It is inevitable to focus on community identification without factoring in the question on the influence of colonization on the community establishment. The collapse of the colonial administration is a significant observation in the study of the community (McIlwraith, p.11). The organization and grouping of the political system are crucial to identifying a community. Barker takes into account the political system and organization of the Maisin before and after the colonial period to reveal the impact of colonialization on the establishment of the communities. The focus on colonial period offers limelight on the transformation and development of communities into their present set up. The colonies of the Portuguese, French, Spanish, and British ended up adopting a lot of changes as influenced by the colonizers including the political system, languages, religion, and clothing and to some extent cultural practices (Barker, 2008). The other concerns regarding the study on communities involve the concentration of powers and politics organization. As is the case for the Maisin, the identification of particular political ideologies are either adopted from a foreign origin or integrated approach. According to McIlwraith, p.141, the understanding on the swings of power and politics of communities is crucial in understanding how institution work and their importance to the specific community.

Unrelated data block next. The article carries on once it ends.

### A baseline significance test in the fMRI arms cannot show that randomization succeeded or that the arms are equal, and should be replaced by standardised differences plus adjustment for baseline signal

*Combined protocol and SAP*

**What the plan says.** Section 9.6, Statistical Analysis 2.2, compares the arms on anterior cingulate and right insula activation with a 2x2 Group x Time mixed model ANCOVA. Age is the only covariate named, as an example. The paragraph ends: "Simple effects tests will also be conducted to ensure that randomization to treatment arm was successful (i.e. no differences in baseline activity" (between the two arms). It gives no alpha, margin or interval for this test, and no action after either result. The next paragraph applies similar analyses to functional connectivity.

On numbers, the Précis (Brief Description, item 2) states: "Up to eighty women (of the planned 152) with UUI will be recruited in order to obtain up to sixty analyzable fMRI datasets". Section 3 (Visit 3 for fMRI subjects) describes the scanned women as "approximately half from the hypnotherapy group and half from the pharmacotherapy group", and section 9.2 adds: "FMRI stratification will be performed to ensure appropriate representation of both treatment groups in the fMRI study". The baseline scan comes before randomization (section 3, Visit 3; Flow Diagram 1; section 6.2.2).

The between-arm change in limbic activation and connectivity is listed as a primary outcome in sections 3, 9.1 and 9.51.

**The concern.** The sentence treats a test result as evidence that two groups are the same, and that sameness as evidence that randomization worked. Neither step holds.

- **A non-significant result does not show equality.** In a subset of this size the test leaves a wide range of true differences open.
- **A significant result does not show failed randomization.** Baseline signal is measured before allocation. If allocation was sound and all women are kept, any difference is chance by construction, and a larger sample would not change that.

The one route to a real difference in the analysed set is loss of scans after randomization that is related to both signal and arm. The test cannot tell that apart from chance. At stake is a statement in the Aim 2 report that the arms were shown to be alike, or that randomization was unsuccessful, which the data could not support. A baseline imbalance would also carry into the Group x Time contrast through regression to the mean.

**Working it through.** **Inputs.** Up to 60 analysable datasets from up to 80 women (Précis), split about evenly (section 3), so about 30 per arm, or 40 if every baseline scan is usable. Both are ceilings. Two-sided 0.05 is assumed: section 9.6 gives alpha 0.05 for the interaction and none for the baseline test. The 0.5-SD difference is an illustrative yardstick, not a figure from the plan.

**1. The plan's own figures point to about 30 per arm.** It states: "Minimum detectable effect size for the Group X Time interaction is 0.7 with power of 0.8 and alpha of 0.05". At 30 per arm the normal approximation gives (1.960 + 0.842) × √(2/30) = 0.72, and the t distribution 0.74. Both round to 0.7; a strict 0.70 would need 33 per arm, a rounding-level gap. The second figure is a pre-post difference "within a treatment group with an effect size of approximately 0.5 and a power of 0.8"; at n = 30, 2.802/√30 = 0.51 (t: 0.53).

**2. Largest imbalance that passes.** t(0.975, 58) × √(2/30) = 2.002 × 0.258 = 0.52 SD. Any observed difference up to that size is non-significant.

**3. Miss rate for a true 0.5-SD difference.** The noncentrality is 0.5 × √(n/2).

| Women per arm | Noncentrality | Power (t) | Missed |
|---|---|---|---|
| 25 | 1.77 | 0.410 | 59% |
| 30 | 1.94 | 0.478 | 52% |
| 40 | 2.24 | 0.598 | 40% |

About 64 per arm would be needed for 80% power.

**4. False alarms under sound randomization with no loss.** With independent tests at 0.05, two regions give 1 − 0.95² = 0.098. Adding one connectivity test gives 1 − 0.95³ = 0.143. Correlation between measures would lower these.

In summary, the study of the society involves extensive research work and eventually a period of living within the setting of the community. Barker studies the Maisin community of Papua Guinea whereby his research incorporates interviews as well as close observation to gather all the information about the Maisin. Considerably, the identity of the Maisin community can be summed up using different perspectives of anthropology one of which is community establishment. In addition, community establishment concentrates on the operation of the political, social and economic system within the society.
Barker, J. (2008). Ancestral lines: The Maisin of Papua New Guinea and the fate of the rainforest. University of Toronto Press.
Hermkens, A. K. (2013). Engendering Objects: Dynamics of Barkcloth and Gender Among the Maisin of Papua New Guinea. Sidestone Press.
Hermkens, A. K. (2015). Mediations of Cloth: Tapa and Personhood among the Maisin in PNG. Oceania, 85(1), 10-23.
McIlwraith, T. Perspectives: An Open Invitation to Cultural Anthropology.